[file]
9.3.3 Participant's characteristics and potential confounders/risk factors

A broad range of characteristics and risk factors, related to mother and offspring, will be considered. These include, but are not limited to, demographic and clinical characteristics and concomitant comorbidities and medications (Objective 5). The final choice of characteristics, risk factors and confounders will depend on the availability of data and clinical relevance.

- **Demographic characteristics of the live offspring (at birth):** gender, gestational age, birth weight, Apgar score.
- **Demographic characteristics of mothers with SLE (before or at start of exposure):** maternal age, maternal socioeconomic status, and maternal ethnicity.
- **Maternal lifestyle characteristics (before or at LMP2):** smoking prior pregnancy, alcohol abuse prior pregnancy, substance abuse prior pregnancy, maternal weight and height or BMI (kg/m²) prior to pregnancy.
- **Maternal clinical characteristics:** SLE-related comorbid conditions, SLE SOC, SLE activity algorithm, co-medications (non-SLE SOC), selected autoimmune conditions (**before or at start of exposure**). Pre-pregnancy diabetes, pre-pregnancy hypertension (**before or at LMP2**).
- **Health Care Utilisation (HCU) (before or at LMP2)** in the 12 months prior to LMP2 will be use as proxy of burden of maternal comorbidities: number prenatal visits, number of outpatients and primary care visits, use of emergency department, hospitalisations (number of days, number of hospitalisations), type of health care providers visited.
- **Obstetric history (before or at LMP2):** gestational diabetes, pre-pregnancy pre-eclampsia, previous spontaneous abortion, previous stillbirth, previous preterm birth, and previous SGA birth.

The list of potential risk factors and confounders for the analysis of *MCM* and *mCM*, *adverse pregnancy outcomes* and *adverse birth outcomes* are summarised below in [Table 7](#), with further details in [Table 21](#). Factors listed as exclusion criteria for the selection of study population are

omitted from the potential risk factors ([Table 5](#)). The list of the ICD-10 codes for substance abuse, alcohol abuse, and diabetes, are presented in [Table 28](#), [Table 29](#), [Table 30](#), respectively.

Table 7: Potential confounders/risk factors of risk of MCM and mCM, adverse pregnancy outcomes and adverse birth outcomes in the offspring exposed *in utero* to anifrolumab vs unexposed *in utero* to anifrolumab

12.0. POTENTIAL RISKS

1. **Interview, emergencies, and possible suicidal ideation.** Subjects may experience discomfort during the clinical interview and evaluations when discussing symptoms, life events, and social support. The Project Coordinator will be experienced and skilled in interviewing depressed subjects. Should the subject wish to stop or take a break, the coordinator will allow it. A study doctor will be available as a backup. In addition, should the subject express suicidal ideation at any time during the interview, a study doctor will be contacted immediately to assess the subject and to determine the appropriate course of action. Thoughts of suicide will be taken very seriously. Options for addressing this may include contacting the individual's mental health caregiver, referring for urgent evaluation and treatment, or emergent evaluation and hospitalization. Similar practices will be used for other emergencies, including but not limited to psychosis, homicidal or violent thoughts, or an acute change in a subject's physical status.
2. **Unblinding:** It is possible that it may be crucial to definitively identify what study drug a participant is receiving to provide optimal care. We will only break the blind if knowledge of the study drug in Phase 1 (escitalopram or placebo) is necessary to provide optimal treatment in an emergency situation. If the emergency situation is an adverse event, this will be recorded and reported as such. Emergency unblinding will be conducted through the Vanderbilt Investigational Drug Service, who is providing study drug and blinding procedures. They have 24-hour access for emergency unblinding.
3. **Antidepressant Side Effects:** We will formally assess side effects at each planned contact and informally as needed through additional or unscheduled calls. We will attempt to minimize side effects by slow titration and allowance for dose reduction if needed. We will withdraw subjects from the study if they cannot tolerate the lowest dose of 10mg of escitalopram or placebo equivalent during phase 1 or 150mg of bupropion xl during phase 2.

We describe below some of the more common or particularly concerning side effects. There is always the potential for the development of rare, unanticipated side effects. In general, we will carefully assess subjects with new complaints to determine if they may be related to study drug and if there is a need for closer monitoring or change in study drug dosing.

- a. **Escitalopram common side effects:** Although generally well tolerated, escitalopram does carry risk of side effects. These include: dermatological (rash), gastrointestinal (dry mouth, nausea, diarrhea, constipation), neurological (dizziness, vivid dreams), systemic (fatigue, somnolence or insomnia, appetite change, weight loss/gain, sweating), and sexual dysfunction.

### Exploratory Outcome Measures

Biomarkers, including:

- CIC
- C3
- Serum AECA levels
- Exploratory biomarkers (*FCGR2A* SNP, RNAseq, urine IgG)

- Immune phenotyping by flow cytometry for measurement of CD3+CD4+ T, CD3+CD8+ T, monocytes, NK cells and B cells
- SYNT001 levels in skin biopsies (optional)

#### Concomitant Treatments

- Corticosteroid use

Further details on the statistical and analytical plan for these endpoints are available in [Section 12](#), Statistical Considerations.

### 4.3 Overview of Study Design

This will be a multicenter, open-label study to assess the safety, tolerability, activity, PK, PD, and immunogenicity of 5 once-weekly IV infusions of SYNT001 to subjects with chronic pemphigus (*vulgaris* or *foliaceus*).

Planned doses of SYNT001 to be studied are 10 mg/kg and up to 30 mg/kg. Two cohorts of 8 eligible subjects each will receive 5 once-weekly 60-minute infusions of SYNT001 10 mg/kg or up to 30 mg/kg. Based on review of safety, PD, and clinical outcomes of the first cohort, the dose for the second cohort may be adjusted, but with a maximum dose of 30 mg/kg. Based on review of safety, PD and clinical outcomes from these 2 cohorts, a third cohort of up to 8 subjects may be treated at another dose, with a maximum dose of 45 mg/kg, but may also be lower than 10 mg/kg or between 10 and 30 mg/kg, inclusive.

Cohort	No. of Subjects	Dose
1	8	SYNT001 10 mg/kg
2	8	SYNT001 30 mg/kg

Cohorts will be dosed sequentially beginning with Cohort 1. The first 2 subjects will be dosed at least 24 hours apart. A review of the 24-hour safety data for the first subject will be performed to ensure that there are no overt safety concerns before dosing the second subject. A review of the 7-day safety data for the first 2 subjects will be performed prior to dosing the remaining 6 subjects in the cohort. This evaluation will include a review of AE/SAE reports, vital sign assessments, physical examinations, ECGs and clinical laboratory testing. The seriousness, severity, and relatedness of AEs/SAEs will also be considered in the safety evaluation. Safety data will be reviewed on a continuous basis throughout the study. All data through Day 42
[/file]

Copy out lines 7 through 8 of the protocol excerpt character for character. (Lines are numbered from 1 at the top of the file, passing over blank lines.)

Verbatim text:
- **Health Care Utilisation (HCU) (before or at LMP2)** in the 12 months prior to LMP2 will be use as proxy of burden of maternal comorbidities: number prenatal visits, number of outpatients and primary care visits, use of emergency department, hospitalisations (number of days, number of hospitalisations), type of health care providers visited.
- **Obstetric history (before or at LMP2):** gestational diabetes, pre-pregnancy pre-eclampsia, previous spontaneous abortion, previous stillbirth, previous preterm birth, and previous SGA birth.